The newer Dometic equipment has adjustable low ACv parameters that will turn them selves off to avoid any possible damage also.

    Isolation transformers keep stray DC currents (Galvanic currents?) from passing . The ACv wave form that is input-ed, is matched by the output, maybe SOME less ACv noise or spikes *. The Secondary winding (output) may be varied (taped) to supply more or less ACV OR less or more current (Amperes). It is impossible to increase both at the same time.



    * MOVs, Mosfets and/or Zener diodes do better shunting spikes and noise. None of which are in the Charles shore power crap (no relation to me) .
  3. Chasm

    Chasm Senior Member

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    Almost every transformer isolates. Every transformer *but* the autotransformer. (Actual isolation transformers have to meet higher standards.)

    Why would you use one?
    They have only one winding, use half the copper - which happens to be costly. They are not as heavy, easier to lug around on the pier.
    They can also be slightly more efficient, which is interesting in applications like power transmission. Not so much for boat use though, just diagnosing an electrolysis repair eats such savings in no time.

    IOW they are the cheapest way to build a transformer. The yacht industry sells them with marine item surcharge. And you can't even blame the Chinese for substituting this particular inappropriate product. :D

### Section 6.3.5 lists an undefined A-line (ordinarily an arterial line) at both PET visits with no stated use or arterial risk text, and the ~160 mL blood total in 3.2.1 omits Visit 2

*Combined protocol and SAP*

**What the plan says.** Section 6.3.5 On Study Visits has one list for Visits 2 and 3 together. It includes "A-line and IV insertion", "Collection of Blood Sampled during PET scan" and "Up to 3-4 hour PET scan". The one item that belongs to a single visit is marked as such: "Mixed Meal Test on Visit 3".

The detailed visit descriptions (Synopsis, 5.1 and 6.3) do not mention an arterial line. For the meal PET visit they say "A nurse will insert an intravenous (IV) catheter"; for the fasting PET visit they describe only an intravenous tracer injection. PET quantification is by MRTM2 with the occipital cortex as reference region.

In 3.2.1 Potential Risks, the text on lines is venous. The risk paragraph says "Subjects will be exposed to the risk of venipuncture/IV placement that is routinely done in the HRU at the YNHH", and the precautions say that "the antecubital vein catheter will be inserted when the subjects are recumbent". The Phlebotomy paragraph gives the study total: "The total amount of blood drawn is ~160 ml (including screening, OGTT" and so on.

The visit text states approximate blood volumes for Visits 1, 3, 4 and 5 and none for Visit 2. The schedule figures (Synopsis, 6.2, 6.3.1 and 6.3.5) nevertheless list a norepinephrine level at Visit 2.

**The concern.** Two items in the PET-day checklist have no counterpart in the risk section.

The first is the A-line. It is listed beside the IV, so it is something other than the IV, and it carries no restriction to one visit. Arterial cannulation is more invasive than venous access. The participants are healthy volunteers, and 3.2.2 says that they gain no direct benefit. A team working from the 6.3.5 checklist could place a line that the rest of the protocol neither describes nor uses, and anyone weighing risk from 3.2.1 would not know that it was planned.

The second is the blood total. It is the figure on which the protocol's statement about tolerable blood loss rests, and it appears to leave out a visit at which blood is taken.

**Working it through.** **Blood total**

The real issue are substandard electrical installations. Both dockside and on the boats.
    Breakers, fuses, wiring and all the other parts of the system are supposed to be in good condition and dimensioned in such a way that the safety mechanisms trip way BEFORE fire happens.
    I don't know about the US but over here there is a quite effective if somewhat unknown way to solve the dockside problem: Punting it up to the electrical company.
    Part of the supply contract is the requirement that the electrical system is up to standard. If it is not they'll give a short time to repair, if that doesn't happen or if the situation is deemed to dangerous to wait they will turn the site/customer off until the system has been repaired and reinspected. Simple as that.
    Yes that is indeed the equivalent of calling the Fire Marshal or OSHA with a complaint and unlikely to make you popular. - But it will solve problems in a hurry. Especially if someone is in the electrical resale business like marinas and camping grounds are.
  4. Capt Ralph

    Capt Ralph Senior Member

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    I have read of some docks with a GFI (GFCI) breaker on the dock. If it trips, the (new) marina customer is not allowed to plug in again till problems are resolved. I like that idea.